Introduction
Facts
Decision
Comment


Introduction

In this case,(1) the Patent and Market Court (PMC) dealt with the unusual issue of copyright infringement of an individual element of a piece of furniture – namely, a replaceable pad for the famous designer armchair "Jetsson", which was designed by the renowned Swedish designer Bruno Mathsson.

In short, the PMC held that the pad, as a standalone element, enjoyed copyright protection and that the manufacture, marketing and sales of replacement pads to the Jetsson armchair constituted copyright infringement.

Moreover, the case dealt with the delicate balance between copyright and protection of private use, which is subject to certain limitations to copyright under the Swedish Copyright Act. In this part, the PMC referred to the fact that the Swedish private copying exception does not include a right to engage third parties to make copies of applied art and thus found for the rights holder.

The judgment has led to lively discussions in the Swedish copyright community.

Facts

In 2021, an upholstering business specialised in the renovation of designer furniture, including the manufacture and sale of replacement pads to armchairs, caught the attention of the exclusive licensee of the rights to the Jetsson armchair. The licensee brought infringement proceedings against the upholsterer, arguing that the manufacture, marketing and sales of the pads infringed its copyright to the original Jetsson pad.

While the defendant did not question that the Jetsson chair was protected by copyright, he disputed the action, arguing that the standalone Jetsson pad was not protected by copyright. Moreover, the action was also contested on the ground that the replacement pads were not covered by the Jetsson chair's scope of protection, and that the provision of new pads to an owner of a Jetsson armchair should be equated to the right for an owner of an armchair to have it repaired or reupholstered due to the exhaustion of rights to the physical copy.

Decision

In the absence of testimony from the deceased creator of the chair, the PMC relied heavily on the claimant's expert witness and held that the creator had made sufficient artistic considerations in his design of the Jetsson pad. Therefore, the PMC found that the pad itself enjoyed copyright protection. Further, the PMC held that the minor differences between the original pad and the replacement pads entailed that the replacement pads were encompassed by the scope of protection of the original pad.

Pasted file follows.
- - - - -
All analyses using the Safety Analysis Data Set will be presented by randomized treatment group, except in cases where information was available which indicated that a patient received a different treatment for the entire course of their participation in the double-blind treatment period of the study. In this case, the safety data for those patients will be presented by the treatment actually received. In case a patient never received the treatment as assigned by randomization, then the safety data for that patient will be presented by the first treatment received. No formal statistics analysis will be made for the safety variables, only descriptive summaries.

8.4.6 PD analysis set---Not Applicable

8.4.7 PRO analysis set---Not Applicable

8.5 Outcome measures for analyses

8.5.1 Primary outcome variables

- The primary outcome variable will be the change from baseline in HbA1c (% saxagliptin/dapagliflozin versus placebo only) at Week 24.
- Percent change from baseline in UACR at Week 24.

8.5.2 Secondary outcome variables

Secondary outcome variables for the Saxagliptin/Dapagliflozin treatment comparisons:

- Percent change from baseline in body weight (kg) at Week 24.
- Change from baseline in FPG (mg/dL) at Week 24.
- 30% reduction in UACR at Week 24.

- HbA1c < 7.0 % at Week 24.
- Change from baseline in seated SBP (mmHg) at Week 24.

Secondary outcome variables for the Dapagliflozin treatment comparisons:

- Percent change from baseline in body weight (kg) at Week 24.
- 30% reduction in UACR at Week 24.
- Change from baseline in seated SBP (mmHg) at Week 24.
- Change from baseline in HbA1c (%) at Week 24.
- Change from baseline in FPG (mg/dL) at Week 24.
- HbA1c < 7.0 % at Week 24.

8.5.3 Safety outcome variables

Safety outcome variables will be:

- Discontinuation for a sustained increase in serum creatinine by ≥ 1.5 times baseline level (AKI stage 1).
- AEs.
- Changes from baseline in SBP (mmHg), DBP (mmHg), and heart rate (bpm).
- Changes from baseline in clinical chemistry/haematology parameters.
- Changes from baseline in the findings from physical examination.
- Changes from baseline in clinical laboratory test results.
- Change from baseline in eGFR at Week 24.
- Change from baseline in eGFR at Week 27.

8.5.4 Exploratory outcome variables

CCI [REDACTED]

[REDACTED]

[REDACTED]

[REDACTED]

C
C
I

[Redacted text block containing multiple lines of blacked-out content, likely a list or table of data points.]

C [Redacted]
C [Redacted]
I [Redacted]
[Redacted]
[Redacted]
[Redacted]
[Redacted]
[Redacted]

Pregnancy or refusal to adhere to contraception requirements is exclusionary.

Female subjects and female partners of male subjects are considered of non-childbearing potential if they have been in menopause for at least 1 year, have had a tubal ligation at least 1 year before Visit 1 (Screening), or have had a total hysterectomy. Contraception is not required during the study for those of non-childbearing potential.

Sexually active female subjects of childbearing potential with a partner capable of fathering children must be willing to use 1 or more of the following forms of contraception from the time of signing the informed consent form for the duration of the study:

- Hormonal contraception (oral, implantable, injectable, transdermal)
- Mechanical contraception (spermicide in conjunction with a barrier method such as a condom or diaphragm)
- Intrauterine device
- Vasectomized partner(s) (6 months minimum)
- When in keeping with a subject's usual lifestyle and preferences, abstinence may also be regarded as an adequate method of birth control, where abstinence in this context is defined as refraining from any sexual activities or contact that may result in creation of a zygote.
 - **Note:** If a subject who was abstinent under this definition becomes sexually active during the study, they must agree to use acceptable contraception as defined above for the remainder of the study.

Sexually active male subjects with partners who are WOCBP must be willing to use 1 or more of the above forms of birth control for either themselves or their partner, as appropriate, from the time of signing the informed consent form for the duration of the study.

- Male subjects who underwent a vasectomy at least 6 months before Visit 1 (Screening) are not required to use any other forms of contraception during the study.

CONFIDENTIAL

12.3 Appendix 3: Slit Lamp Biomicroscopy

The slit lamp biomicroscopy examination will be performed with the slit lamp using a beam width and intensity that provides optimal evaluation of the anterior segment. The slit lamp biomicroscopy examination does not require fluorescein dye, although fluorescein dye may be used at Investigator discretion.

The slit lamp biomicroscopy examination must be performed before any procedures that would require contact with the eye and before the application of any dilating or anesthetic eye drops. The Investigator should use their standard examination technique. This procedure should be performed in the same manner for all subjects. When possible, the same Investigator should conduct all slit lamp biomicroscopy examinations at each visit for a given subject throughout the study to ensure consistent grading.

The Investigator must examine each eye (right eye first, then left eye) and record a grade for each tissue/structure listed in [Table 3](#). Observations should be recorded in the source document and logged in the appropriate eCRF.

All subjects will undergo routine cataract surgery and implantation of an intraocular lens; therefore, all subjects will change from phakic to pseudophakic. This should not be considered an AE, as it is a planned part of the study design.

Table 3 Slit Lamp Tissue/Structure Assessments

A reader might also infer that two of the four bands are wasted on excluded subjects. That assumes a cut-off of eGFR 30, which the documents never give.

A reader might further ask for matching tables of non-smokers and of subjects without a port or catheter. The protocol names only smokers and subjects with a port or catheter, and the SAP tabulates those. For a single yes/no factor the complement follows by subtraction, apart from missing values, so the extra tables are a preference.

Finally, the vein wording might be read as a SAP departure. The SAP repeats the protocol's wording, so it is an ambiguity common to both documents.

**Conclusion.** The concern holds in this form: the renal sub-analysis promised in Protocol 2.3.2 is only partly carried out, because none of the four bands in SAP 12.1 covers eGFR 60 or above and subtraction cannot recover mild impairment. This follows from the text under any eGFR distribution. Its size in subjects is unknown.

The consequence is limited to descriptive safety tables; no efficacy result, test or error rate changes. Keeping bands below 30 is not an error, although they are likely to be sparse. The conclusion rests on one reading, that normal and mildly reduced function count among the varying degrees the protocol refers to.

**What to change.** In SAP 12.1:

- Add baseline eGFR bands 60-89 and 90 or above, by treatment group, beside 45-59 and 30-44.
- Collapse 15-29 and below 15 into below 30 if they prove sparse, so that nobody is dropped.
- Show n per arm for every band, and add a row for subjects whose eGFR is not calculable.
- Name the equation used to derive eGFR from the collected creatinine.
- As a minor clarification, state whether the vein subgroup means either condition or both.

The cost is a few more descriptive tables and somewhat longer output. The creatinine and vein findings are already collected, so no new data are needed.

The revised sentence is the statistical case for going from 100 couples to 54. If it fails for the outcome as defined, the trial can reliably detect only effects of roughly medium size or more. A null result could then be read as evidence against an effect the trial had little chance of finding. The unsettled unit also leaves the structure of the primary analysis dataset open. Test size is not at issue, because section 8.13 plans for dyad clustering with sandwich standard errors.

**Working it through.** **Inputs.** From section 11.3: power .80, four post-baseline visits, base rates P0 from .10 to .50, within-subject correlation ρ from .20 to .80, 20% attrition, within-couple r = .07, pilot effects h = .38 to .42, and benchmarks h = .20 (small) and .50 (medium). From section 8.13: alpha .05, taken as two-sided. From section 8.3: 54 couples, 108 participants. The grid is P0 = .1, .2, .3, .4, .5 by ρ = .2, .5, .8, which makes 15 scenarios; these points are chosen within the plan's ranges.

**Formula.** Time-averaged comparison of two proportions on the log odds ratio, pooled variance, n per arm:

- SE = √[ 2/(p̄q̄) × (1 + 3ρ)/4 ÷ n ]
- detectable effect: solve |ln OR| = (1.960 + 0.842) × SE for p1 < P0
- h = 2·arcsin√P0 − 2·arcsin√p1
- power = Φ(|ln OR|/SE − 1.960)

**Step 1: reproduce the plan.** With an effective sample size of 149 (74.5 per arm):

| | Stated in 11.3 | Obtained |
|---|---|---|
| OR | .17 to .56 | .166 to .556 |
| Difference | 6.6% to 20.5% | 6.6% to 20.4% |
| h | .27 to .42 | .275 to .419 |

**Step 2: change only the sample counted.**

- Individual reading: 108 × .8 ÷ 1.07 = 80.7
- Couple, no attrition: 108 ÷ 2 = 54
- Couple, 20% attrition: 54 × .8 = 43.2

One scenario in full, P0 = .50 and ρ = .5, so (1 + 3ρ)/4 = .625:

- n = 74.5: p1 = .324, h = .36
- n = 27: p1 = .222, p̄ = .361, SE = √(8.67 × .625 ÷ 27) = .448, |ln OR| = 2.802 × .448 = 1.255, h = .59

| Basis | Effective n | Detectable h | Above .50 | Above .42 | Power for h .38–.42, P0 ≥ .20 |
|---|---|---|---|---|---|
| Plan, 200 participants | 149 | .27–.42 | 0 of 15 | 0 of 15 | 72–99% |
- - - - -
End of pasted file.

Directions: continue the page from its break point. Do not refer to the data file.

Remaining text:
As regards the defendant's objection that the manufacture and provision of new pads should be equated to such repairing or reupholstering to which the owner of an armchair is entitled, the PMC referred to the statutory prohibition to engage third parties when making copies of applied art and concluded that it prohibited the defendant's production and provision of new pads to the customer. The Court thus found for the claimant and issued an injunction.

The judgment was not appealed and is thus final.

Comment

The judgment in this case is noteworthy for several reasons.

First, it is groundbreaking in that the PMC awarded copyright protection to an individual element of a piece of furniture, even in the absence of a testimony by the creator. The PMC's finding in this respect can be added to several rights-holder-friendly judgments in cases concerning applied art from the Swedish IP courts in the past couple of years. While it may not be wise to read too much into the PMC's finding given the rather special nature of the furniture, it will be interesting to see whether the judgment will generate a new wave of legal actions based on claimed copyright to individual elements of applied art and, if so, whether the IP courts will continue their recent trend.

As regards the defence that the defendant's production and provision of new pads to Jetsson armchairs should be equated to the customer's right to repair or reupholster its own armchair, it is unfortunate that the judgment did not include an expanded and sophisticated discussion on the dividing line between copyright and the limitations on private use, and that the judgment was not appealed. First, it is unsatisfactory that the statute in the Swedish Copyright Act that limits copyright to applied art to the benefit of an owner's right to repair such products was not included in the PMC's reasoning. Second, it is unfortunate that the PMC's reference to the limitation to the private copying exception which prohibits the engagement of third parties to make copies of applied art did not include an analysis as to whether this limitation is applicable to merely a part of such product, albeit a copyright protected part, especially considering the right of amendment vested with an owner of applied art under the Swedish Copyright Act.

While the judgment is merely a first-instance decision, the PMC's conclusion in this part is likely to generate uncertainty in the Swedish furniture upholstering community. Assuming that the demand for furniture upholstering and similar repair services is unlikely to decrease in the current era of environmental awareness and recession, similar cases should be expected to follow and will hopefully lead to clarifying precedents.

For further information on this topic please contact Stefan Widmark or Petter Larsson at Westerberg & Partners Advokatbyrå Ab by telephone (+46 8 5784 03 00) or email ([email protected] or [email protected]). The Westerberg & Partners Advokatbyrå Ab website can be accessed at www.westerberg.com.

Endnotes

(1) PMC; PMT 16530-21.